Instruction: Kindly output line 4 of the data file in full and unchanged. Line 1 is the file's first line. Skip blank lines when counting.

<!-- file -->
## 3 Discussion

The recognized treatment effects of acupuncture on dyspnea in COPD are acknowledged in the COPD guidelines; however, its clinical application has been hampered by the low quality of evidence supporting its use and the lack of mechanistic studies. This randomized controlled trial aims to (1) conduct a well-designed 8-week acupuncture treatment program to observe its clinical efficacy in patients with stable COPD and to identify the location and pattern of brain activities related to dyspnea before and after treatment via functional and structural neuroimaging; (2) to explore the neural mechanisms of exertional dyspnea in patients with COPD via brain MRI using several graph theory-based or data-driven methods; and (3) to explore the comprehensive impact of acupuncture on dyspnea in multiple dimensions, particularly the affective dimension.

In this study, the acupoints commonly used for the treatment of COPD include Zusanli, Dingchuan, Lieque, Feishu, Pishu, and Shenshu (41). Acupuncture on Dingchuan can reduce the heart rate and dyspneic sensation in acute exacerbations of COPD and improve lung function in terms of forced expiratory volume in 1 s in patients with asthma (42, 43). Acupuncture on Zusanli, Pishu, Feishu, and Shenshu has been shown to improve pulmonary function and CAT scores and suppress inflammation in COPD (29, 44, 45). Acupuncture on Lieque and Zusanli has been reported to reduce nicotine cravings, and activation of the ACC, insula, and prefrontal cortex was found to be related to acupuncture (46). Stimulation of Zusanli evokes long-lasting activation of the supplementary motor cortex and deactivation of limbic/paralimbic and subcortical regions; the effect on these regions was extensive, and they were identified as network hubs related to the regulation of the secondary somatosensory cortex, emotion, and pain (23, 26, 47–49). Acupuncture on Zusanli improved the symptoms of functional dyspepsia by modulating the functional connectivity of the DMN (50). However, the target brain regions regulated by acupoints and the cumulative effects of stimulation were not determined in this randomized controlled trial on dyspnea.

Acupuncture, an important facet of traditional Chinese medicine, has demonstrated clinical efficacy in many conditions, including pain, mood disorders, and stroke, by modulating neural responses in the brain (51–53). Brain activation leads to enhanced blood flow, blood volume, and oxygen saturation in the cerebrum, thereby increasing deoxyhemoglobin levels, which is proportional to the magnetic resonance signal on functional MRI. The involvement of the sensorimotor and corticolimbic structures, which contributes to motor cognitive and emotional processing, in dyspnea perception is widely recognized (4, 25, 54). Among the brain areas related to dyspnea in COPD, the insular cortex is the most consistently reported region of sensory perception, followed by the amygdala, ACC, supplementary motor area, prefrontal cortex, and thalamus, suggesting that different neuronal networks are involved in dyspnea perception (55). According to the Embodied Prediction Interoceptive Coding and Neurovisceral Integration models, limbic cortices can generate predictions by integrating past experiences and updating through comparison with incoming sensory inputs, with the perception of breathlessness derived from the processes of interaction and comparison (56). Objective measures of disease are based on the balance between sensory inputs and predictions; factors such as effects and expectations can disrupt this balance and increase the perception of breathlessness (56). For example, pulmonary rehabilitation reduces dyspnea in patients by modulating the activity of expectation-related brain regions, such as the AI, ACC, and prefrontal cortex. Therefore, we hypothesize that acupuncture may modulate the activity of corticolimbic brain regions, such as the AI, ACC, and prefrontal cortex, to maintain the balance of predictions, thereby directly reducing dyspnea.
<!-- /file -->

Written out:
Acupuncture, an important facet of traditional Chinese medicine, has demonstrated clinical efficacy in many conditions, including pain, mood disorders, and stroke, by modulating neural responses in the brain (51–53). Brain activation leads to enhanced blood flow, blood volume, and oxygen saturation in the cerebrum, thereby increasing deoxyhemoglobin levels, which is proportional to the magnetic resonance signal on functional MRI. The involvement of the sensorimotor and corticolimbic structures, which contributes to motor cognitive and emotional processing, in dyspnea perception is widely recognized (4, 25, 54). Among the brain areas related to dyspnea in COPD, the insular cortex is the most consistently reported region of sensory perception, followed by the amygdala, ACC, supplementary motor area, prefrontal cortex, and thalamus, suggesting that different neuronal networks are involved in dyspnea perception (55). According to the Embodied Prediction Interoceptive Coding and Neurovisceral Integration models, limbic cortices can generate predictions by integrating past experiences and updating through comparison with incoming sensory inputs, with the perception of breathlessness derived from the processes of interaction and comparison (56). Objective measures of disease are based on the balance between sensory inputs and predictions; factors such as effects and expectations can disrupt this balance and increase the perception of breathlessness (56). For example, pulmonary rehabilitation reduces dyspnea in patients by modulating the activity of expectation-related brain regions, such as the AI, ACC, and prefrontal cortex. Therefore, we hypothesize that acupuncture may modulate the activity of corticolimbic brain regions, such as the AI, ACC, and prefrontal cortex, to maintain the balance of predictions, thereby directly reducing dyspnea.